Former Madison County Pharmacy Owner Sentenced for Health Card Fraud
For Immediate Release
U.S. Attorney's Office, Northern District of New York
SYRACUSE, NEW YORK - Jennifer Caloia, age 57, a licensed pharmacist who owned and operated Dougherty Pharmacy in Morrisville, New York, from 1998 to 2015, was sentenced today in federal court in Utica to serve a two-year term of probation, perform 80 hours of community service, a fine in the amount of $10,000.00, a special assessment of $100 after previously pleading guilty to one felony count of health care fraud.
The announcement was made by Acting United States Attorney Antoinette T. Bacon; Janeen DiGuiseppi, Special Agent in Charge of the Albany Field Office of the Federal Bureau of Investigation (FBI); Scott J. Lampert, Special Agent in Charge of the New York Regional Office of the U.S. Department of Health and Human Services, Office of Inspector General (HHS OIG); Ralph D. Tortora III, Regional Director, New York Attorney General’s Medicaid Fraud Control Unit, Syracuse Office; Carol S. Hamilton, Regional Director, U.S. Department of Labor Employee Benefits Security Administration (DOL EBSA); and Shirin Emami, Acting Superintendent, New York State Department of Financial Services.
In pleading guilty previously, Jennifer Caloia admitted that between 2011 and 2015 she defrauded public and private health insurance programs by submitting false and fraudulent claims for prescription drugs that the pharmacy did not dispense. Caloia also admitted that customers submitting prescriptions for medications had their health insurance providers billed for more expensive drugs than those prescribed. To facilitate this scheme, Caloia changed the names of some of the prescription drugs in the software she used to communicate with insurance companies and to print drug labels, which allowed her to submit her fraudulent claims while providing the customer with the appropriate labels and instructions. Evidence presented to the court in support of Caloia’s guilty plea also revealed that in at least a few instances she dispensed a drug different than what a customer’s doctor had prescribed as part of her scheme to defraud. Caloia no longer owns or operates Dougherty Pharmacy.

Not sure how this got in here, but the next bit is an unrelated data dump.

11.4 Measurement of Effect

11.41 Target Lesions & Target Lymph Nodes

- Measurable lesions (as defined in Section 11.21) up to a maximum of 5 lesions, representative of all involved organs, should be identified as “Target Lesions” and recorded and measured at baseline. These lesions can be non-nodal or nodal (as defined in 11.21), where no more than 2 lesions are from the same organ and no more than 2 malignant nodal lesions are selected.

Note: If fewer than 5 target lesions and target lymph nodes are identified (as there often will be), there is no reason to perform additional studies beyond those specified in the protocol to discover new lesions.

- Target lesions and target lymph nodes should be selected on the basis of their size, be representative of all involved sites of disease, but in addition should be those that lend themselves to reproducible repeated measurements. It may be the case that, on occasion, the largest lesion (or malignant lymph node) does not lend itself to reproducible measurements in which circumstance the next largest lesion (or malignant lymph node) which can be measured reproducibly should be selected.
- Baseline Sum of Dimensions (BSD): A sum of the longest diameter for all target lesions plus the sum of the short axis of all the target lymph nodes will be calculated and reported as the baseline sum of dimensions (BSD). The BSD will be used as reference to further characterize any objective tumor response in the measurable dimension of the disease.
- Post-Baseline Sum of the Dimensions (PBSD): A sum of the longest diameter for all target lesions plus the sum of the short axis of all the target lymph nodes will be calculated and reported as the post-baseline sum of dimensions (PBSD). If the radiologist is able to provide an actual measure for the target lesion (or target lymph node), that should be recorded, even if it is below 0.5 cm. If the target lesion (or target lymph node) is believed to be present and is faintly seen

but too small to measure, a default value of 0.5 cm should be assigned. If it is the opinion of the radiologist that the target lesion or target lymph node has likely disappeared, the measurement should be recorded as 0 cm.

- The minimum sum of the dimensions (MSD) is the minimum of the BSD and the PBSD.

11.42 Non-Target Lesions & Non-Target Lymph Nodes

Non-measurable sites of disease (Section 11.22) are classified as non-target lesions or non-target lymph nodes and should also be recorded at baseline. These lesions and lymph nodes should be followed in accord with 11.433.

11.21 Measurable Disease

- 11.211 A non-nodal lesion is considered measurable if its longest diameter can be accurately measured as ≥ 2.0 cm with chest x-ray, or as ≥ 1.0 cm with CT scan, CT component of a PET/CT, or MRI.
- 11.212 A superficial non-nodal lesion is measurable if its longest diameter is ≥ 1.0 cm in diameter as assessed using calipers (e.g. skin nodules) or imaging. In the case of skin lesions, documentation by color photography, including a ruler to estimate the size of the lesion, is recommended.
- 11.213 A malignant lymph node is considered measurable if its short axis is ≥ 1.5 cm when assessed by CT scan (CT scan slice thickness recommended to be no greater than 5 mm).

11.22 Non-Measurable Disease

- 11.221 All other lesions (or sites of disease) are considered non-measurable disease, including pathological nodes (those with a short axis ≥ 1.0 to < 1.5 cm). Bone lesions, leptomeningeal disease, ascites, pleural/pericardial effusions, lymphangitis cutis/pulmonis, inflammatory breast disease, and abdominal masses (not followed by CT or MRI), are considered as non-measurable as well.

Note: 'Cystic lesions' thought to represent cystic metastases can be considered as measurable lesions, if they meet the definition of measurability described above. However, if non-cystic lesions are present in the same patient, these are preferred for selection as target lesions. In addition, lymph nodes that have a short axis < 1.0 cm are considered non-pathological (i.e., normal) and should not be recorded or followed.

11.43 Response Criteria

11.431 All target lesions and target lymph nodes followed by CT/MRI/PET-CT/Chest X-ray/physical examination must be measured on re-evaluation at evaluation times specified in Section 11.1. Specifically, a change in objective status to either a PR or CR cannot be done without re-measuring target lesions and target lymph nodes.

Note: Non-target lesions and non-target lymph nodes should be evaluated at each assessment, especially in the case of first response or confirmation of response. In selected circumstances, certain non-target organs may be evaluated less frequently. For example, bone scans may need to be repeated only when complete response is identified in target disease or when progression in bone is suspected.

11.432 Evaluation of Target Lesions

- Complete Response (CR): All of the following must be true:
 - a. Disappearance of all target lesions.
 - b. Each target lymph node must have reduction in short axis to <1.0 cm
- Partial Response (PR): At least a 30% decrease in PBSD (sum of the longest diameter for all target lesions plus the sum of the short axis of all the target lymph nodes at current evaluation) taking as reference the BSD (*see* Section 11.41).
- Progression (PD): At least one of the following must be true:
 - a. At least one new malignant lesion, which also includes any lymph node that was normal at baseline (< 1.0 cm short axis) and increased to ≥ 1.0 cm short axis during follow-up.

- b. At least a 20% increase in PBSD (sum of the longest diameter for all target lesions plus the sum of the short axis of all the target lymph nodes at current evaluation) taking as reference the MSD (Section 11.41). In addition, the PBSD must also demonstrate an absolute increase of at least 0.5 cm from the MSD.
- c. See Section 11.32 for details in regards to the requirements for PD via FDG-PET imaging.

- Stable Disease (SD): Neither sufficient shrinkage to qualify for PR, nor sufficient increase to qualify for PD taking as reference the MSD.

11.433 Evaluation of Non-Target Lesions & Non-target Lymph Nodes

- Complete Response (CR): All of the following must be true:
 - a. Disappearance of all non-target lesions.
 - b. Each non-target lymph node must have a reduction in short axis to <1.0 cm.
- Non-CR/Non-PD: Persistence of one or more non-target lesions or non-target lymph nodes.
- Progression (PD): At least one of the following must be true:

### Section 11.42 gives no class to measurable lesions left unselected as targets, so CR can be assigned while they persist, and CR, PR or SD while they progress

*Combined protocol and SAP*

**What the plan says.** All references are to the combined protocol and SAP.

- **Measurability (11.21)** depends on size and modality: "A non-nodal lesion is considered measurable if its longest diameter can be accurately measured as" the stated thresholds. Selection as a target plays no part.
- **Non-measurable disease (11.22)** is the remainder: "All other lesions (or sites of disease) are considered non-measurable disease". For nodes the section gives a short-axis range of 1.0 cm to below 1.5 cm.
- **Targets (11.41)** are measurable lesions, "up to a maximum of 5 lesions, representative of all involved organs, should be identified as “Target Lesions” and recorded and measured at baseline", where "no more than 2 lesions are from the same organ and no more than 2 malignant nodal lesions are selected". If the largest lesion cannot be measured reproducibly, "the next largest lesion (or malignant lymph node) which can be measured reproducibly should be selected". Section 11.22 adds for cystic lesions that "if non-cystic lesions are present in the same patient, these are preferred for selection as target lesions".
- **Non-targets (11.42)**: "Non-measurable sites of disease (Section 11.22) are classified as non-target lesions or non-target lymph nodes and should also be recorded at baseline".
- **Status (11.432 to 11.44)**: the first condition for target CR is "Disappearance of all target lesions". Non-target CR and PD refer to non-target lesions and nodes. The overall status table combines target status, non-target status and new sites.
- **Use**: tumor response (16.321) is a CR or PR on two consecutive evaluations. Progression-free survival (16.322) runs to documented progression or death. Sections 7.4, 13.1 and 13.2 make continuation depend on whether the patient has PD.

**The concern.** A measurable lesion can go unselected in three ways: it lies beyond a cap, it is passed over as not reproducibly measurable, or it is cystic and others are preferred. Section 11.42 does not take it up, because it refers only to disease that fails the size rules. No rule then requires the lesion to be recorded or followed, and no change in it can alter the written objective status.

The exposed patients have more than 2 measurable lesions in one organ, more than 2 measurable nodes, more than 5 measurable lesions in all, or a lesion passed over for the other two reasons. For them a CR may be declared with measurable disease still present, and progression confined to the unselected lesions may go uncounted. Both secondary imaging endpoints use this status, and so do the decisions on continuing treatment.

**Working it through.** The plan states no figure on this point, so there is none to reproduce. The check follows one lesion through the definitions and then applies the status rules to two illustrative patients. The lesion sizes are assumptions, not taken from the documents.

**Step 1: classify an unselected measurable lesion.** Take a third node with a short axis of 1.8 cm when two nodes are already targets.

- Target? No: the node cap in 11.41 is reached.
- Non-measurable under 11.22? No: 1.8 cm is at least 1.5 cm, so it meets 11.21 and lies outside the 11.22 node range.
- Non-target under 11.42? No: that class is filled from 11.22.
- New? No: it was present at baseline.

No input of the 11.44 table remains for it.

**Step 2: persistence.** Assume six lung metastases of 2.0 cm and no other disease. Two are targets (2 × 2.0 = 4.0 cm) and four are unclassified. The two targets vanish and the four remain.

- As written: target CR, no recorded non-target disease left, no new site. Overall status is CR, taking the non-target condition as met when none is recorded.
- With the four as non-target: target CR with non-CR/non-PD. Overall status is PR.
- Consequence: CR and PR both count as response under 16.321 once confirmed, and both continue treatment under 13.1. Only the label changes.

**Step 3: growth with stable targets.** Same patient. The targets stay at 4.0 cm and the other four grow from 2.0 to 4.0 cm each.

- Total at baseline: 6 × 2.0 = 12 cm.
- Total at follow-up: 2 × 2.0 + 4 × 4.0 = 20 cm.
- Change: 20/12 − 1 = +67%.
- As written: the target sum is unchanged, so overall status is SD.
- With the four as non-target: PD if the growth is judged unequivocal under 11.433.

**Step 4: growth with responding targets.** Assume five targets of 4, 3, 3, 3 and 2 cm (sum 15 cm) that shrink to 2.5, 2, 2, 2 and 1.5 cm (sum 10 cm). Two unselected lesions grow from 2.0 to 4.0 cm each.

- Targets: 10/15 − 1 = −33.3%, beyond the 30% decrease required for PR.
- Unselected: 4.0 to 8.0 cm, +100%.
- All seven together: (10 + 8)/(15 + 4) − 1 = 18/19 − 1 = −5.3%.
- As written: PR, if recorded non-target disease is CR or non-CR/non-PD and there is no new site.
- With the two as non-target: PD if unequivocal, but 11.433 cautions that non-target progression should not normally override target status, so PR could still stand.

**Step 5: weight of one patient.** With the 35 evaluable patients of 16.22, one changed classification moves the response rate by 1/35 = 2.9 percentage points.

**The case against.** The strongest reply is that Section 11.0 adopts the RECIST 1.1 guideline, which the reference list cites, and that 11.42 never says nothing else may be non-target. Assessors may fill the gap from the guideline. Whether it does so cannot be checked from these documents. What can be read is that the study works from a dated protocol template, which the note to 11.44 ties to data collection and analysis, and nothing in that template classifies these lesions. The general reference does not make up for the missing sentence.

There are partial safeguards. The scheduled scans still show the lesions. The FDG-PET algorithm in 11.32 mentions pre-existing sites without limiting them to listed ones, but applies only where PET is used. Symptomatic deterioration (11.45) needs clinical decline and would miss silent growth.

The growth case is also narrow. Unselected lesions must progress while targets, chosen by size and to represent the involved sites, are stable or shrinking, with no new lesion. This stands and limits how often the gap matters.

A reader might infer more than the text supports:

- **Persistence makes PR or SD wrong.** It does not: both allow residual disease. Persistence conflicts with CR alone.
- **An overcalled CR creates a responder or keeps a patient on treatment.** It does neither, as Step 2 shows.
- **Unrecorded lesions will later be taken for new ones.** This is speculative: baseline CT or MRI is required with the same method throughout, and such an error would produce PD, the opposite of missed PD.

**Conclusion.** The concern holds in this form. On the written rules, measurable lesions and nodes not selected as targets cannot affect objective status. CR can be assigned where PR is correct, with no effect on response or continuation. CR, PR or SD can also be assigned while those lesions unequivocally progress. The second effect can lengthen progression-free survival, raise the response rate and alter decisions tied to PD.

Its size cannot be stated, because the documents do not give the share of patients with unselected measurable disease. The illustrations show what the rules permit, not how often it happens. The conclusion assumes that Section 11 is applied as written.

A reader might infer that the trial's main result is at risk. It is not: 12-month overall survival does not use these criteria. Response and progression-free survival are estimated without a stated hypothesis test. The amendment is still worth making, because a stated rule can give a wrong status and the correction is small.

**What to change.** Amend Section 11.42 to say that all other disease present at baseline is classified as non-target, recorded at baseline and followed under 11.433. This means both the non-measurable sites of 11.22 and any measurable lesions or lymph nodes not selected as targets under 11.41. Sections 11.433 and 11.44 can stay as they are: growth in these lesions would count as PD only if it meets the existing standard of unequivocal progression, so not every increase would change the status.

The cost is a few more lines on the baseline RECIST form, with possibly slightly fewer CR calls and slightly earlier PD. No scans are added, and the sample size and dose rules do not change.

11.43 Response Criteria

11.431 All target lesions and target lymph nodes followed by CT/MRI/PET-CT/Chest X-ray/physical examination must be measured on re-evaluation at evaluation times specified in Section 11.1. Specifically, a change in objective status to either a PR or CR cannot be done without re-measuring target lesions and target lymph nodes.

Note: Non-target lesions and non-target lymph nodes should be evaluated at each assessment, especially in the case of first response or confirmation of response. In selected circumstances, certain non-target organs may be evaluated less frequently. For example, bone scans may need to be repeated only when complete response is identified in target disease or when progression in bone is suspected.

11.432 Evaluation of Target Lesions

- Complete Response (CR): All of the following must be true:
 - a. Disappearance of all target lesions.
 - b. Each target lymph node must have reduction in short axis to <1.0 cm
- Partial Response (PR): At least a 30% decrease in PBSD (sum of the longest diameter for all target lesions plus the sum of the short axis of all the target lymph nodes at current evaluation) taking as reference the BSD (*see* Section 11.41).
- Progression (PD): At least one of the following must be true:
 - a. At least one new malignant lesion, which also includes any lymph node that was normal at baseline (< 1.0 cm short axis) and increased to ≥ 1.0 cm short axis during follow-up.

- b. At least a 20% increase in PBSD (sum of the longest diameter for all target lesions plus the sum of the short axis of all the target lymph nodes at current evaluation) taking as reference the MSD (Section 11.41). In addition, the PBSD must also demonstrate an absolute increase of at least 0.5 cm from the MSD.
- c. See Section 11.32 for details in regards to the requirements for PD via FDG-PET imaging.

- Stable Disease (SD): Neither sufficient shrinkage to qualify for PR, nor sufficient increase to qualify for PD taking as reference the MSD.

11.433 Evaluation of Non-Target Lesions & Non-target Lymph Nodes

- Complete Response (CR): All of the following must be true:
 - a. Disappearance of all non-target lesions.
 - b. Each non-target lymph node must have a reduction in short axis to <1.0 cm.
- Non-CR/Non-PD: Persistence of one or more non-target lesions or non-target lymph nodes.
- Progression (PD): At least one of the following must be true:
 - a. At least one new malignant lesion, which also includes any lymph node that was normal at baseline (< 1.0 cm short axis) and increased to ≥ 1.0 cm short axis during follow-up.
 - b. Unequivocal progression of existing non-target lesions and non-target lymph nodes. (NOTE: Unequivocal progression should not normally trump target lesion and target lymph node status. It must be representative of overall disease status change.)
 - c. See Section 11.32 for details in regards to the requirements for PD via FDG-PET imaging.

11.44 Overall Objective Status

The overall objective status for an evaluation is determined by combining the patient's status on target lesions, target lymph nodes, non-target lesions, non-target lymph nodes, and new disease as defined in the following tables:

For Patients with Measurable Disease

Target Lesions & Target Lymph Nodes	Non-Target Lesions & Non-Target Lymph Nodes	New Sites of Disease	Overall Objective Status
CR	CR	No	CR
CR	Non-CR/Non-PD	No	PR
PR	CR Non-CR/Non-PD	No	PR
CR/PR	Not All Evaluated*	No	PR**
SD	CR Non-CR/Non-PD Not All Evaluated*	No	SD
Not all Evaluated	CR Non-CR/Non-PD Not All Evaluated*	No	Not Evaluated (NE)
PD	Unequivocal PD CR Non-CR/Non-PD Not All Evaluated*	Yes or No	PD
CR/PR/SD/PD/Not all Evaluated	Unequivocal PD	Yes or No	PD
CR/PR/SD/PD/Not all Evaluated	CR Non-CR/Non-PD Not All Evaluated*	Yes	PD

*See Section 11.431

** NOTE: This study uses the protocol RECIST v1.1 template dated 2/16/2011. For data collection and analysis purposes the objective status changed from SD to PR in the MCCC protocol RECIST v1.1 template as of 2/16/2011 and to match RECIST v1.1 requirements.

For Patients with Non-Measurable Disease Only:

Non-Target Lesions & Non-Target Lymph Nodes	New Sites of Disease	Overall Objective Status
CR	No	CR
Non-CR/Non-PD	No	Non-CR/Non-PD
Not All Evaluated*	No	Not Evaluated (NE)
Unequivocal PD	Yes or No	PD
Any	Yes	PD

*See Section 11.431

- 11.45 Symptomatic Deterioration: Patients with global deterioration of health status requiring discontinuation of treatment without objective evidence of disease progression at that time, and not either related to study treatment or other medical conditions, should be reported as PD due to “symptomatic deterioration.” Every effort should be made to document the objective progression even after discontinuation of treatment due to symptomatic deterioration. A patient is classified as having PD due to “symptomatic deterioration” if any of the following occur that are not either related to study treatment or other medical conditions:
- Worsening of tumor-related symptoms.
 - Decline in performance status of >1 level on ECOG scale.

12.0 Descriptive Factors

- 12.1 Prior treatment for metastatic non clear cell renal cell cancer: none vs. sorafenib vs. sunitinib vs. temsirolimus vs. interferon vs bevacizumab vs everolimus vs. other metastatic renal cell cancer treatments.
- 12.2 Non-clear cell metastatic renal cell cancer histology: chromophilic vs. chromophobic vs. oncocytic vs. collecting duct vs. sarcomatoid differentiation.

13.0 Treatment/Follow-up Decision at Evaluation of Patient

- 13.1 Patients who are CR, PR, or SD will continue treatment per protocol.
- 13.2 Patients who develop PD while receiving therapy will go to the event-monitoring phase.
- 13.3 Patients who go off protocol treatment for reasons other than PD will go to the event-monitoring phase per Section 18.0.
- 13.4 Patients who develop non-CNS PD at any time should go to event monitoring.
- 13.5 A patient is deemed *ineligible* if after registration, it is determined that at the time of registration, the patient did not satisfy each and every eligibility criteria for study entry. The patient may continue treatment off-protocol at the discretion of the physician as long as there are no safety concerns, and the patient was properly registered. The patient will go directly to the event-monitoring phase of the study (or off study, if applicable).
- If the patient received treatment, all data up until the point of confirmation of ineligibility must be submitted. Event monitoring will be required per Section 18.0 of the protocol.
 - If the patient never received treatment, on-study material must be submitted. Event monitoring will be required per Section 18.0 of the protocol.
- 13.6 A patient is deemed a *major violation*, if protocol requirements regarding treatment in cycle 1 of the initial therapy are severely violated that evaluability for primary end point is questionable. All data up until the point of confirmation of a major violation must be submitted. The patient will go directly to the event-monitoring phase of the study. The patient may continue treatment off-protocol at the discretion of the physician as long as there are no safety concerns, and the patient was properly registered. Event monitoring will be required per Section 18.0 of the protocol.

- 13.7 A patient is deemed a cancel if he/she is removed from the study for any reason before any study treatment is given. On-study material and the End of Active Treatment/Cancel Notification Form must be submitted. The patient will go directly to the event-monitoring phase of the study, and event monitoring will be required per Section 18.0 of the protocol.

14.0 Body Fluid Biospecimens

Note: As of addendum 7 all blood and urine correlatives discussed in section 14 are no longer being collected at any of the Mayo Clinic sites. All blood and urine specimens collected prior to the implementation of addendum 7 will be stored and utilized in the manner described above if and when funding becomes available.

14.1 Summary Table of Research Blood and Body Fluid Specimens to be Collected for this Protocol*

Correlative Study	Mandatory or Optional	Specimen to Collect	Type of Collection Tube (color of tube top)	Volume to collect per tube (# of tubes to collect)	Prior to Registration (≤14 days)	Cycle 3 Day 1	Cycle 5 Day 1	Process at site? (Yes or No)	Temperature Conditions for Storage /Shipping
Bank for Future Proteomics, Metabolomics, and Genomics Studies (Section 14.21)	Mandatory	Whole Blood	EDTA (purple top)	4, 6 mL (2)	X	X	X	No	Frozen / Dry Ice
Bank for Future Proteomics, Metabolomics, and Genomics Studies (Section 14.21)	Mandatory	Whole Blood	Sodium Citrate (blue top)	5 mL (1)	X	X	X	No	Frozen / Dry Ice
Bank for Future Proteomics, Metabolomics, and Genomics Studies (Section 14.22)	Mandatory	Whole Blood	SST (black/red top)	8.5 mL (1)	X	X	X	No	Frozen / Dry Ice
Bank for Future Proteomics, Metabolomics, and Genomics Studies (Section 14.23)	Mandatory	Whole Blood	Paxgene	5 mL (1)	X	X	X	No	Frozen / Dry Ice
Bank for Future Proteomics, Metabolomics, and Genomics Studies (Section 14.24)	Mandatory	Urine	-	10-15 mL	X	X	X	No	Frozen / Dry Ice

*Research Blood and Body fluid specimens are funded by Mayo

In sentencing Caloia, United States District Judge David N. Hurd also ordered her to pay restitution in the amount of $110,431.02 to the public and private insurers affected by her fraud scheme.
In separately negotiated civil settlements with the Civil Division of the United States Attorney’s Office for the Northern District of New York and the New York State Attorney General’s Office, Caloia and her company agreed to pay $92,308.76 related to her submission of false claims to public insurers such as Medicare and Medicaid. The civil settlement resolves a whistleblower lawsuit filed under the qui tam provisions of the federal and New York False Claims Acts, which allow private persons, knowns as “relators,” to file civil actions on behalf of the government and share in any recovery. The relator in this case will receive $18,461.75 of the settlement proceeds. The federal civil case is docketed with the United States District Court for the Northern District of New York under number 6:17-cv-92 (BKS/ATB).
This case was investigated by the Federal Bureau of Investigation (FBI); the U.S. Department of Health and Human Services, Office of Inspector General (HHS OIG); the U.S. Drug Enforcement Administration (DEA), the U.S. Department of Labor-Employee Benefits Security Administration (DOL EBSA), New York Attorney General’s Medicaid Fraud Control Unit; and the New York State Department of Financial Services, and it is being prosecuted by Assistant U.S. Attorney Michael F. Perry. The civil investigation is being handled by Assistant United States Attorney John Hoggan and New York Attorney General’s Medicaid Fraud Control Unit, Syracuse Office Regional Director Ralph D. Tortora III.
Updated September 1, 2021
Health Care Fraud